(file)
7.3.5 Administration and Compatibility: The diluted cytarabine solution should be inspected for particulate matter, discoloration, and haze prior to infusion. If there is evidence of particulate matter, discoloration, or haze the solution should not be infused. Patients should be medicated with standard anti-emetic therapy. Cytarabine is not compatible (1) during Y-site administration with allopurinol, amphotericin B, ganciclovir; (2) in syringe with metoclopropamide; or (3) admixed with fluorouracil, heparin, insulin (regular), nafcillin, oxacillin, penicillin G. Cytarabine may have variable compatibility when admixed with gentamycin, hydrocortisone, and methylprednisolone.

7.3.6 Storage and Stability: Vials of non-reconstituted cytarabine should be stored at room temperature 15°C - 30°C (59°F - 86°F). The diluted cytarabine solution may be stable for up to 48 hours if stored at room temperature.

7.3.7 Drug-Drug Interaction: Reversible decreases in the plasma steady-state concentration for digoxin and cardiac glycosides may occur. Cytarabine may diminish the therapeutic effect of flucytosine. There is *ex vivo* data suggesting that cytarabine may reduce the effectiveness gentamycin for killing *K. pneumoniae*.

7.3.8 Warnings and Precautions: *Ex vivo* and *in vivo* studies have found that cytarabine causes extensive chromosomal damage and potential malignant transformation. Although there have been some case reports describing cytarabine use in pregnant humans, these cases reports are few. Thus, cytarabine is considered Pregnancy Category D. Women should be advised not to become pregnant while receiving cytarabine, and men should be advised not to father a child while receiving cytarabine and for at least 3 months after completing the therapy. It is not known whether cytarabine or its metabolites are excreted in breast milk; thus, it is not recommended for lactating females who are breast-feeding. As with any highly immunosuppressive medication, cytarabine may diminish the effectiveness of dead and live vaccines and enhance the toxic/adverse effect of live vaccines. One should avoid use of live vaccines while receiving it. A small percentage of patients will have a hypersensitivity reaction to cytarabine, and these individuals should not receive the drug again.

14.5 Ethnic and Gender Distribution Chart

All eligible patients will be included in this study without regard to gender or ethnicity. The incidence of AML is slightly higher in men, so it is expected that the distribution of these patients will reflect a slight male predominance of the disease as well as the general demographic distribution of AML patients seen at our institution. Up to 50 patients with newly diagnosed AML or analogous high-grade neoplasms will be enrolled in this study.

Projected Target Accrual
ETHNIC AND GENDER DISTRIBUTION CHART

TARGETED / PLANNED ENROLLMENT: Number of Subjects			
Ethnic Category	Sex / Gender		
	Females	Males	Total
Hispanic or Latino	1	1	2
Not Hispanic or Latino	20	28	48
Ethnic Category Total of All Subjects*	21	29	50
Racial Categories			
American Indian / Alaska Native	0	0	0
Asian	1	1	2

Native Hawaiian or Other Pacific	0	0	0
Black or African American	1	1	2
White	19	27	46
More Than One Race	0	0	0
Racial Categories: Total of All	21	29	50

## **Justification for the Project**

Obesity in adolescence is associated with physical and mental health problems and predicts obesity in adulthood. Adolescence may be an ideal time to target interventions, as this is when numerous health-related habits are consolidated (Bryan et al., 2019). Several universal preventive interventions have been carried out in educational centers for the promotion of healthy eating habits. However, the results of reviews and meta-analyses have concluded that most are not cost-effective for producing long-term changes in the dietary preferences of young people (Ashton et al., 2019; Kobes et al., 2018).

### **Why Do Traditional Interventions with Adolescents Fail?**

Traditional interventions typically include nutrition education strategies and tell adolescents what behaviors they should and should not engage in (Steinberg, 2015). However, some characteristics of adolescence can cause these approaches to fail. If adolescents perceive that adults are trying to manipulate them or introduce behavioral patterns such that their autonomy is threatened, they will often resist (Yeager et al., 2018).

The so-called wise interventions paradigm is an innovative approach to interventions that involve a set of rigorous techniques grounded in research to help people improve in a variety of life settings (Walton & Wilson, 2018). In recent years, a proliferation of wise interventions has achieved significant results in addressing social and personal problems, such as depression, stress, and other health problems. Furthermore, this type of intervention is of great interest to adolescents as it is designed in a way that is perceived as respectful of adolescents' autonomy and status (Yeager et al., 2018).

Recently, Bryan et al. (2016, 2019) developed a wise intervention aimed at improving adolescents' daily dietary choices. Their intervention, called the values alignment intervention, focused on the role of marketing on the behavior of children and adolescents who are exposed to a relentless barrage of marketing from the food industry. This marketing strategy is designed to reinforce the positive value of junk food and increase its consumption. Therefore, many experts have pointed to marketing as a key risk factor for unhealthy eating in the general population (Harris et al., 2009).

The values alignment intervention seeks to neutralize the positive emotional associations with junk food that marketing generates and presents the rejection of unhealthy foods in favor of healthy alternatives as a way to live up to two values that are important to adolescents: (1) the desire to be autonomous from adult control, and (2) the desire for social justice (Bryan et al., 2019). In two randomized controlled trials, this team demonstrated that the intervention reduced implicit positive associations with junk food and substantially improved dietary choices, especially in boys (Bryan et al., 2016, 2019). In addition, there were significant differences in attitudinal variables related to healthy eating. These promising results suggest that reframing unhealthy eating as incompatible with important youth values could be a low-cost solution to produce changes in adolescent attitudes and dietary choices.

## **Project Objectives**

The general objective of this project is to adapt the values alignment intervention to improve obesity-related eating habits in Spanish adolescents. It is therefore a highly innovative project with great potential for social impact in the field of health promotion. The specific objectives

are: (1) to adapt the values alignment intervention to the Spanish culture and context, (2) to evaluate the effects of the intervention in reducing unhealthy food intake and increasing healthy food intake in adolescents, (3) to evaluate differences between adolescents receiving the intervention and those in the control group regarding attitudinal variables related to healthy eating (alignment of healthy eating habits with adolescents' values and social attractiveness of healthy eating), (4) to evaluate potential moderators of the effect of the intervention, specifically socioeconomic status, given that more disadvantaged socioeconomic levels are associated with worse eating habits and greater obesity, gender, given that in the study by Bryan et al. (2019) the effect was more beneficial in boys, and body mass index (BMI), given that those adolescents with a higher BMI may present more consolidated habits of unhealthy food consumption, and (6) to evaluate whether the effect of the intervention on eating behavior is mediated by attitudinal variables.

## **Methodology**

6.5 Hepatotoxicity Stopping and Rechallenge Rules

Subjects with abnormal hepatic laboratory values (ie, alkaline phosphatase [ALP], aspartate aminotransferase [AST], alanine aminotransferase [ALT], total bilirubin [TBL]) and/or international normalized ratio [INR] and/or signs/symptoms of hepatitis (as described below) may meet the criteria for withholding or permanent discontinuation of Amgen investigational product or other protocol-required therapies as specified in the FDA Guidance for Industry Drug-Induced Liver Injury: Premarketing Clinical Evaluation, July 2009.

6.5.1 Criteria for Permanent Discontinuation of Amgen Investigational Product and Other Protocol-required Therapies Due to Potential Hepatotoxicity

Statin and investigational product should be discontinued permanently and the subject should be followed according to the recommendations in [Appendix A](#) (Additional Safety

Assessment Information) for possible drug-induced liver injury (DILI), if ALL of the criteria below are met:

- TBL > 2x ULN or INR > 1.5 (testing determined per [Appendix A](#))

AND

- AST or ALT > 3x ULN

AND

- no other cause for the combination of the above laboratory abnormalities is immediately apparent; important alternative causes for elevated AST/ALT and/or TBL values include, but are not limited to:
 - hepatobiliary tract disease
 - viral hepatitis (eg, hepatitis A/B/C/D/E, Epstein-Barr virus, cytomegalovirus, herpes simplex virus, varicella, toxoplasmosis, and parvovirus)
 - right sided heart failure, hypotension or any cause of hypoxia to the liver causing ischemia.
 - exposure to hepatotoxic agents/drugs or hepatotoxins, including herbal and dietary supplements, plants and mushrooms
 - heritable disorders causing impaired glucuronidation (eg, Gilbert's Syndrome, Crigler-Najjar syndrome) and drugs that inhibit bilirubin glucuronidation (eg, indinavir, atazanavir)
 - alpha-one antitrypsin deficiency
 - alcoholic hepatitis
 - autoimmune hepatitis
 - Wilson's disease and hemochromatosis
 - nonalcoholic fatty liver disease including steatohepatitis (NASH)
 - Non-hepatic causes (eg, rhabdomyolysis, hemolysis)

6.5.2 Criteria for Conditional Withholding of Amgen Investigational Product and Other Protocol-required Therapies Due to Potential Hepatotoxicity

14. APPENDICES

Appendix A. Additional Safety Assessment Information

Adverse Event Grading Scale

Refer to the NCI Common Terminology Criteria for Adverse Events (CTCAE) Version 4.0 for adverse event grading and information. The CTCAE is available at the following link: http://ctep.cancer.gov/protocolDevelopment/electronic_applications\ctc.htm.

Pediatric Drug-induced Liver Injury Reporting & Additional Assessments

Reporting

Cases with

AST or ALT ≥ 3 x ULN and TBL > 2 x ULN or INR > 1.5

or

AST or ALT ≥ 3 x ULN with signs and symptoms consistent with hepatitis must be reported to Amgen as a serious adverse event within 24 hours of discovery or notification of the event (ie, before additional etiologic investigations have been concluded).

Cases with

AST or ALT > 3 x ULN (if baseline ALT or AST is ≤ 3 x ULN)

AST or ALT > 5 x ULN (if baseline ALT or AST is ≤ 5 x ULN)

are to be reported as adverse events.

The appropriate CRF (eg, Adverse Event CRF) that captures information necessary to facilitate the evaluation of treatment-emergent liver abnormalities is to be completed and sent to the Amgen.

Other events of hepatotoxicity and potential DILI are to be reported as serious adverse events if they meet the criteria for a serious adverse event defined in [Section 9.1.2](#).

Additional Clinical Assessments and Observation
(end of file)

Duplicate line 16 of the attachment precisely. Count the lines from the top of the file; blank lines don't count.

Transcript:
American Indian / Alaska Native	0	0	0